Working for the rights of children "because grown-ups forget to do it"
Two Colombian refugee children have been appointed members of the Council for the Rights of Children in Mexico City. Their experiences as refugees help them fight for the rights of children in one of the world's largest cities. "The grown-ups forget to do it," says 12-year-old refugee Alejandra.
MEXICO CITY, December 22 (UNHCR) - The New Year is going to be an exciting time for 12-year-old Alejandra and her 10-year-old brother Eduardo. The two Colombian children have been appointed members of the Council for the Rights of Children in Mexico City - the only two refugee children to be part of this new initiative. Over the next twelve months, the brother and sister, along with ten other children, will design a plan of action to promote the rights of all children living in Mexico City.
In November, the municipal authorities in Mexico City organized a two-day workshop for children from the 16 municipalities of the capital. More than 120 children between the ages of 10 to 17 attended the workshops, designed to give children a say in the way Mexico City reaches decisions that shape their lives.
"The objective of this Council is to include children in the elaboration of policies and activities linked to childhood issues," explains Eva Irene Hernández, Assistant-Director of the Council. "Above all, we want to listen and take into account what they have to say. Our focus is on education, environment, health and nutrition, prevention of mistreatment and violence against children and on child labour," she added.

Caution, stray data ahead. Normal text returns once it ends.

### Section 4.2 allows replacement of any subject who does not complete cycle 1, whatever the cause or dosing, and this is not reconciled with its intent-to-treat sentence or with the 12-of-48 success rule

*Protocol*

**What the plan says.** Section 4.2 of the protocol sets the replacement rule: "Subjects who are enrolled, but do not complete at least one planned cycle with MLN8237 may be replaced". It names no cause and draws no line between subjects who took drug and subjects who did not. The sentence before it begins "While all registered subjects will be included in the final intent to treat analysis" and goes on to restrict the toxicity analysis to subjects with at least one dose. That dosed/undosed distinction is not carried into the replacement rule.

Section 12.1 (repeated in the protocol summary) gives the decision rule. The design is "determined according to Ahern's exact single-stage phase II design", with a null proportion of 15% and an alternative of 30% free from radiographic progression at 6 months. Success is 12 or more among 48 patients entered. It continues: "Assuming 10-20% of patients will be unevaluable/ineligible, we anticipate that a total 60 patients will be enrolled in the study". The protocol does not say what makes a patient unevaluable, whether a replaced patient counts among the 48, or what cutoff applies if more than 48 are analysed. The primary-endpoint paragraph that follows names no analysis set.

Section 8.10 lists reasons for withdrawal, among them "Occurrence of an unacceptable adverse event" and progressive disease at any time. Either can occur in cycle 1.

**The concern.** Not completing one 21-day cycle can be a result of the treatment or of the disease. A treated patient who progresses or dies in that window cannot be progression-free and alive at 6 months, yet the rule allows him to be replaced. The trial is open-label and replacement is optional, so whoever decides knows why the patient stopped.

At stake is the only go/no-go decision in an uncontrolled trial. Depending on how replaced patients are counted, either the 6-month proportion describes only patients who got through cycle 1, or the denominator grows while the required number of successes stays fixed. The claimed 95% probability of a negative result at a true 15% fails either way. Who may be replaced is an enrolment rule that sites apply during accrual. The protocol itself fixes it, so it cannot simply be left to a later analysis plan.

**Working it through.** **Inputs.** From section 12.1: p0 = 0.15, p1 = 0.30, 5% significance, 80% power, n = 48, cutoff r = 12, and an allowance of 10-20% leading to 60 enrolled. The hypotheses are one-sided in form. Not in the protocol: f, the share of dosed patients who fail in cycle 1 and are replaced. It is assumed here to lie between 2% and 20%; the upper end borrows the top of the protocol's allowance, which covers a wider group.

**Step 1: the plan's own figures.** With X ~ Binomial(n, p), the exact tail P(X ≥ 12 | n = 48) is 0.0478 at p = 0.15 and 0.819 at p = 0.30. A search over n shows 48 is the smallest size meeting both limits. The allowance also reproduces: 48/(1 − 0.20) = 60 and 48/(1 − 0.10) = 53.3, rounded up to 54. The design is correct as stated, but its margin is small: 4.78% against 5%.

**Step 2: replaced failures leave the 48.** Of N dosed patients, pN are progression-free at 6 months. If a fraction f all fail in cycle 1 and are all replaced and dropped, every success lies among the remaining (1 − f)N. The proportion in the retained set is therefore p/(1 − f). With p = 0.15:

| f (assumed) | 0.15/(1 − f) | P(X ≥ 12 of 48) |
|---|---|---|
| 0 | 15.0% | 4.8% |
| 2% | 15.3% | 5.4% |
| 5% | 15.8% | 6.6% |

Alejandra and Eduardo enrolled for the human rights workshop in their neighbourhood. Little did they imagine that they would be chosen and elected by Mexican children to be their representatives on the Council. It is a big challenge, but in many ways their experience as refugees has prepared them for the task ahead.
Alejandra was four years old and Eduardo only two when their parents fled Colombia to escape the violent conflict between irregular armed groups in their home town. Their memories of that time are blurred and their accent is more Mexican than Colombian. But they have not lost their sense of belonging and identity. "I don't know what Colombia is like," Eduardo says. "I don't remember. But I know I will always be Colombian, because I was born there."
For the past five years, the family has lived in Mexico City, the only home the children can really remember. And, they are delighted to be able to contribute something to their adoptive town.
"We want to help other children who are suffering," Alejandra says. "We learned at these workshops about child labour, about children who live on the streets, about immigrant children. We are worried about them and we want to do what we can to help them."
Already, the two have been active in the field of child rights, taking part in several activities coordinated by UNHCR's Education for Peace Programme, run by Amnesty International at the Refugee Park in Mexico City. It is a joint scheme with training sessions for students and youngsters promoting tolerance and respect towards refugees.
Alejandra is very clear why it is so important for her to get involved in defending the rights of children. "The grown-ups forget to do it," the 12-year-old states clearly. "They say that they know what children need and that they will work it out, but they never say how or when they will do it."
As for Eduardo, he has many plans for the future. He wants to go on working for the welfare of children but he also wants to be a paediatrician, a policeman, a singer and president of Mexico.
"If I have to be Mexican to be elected President of this country, then I will become Mexican. But I also want to continue being a Colombian," he says.
By Mariana Echandi in Mexico City, Mexico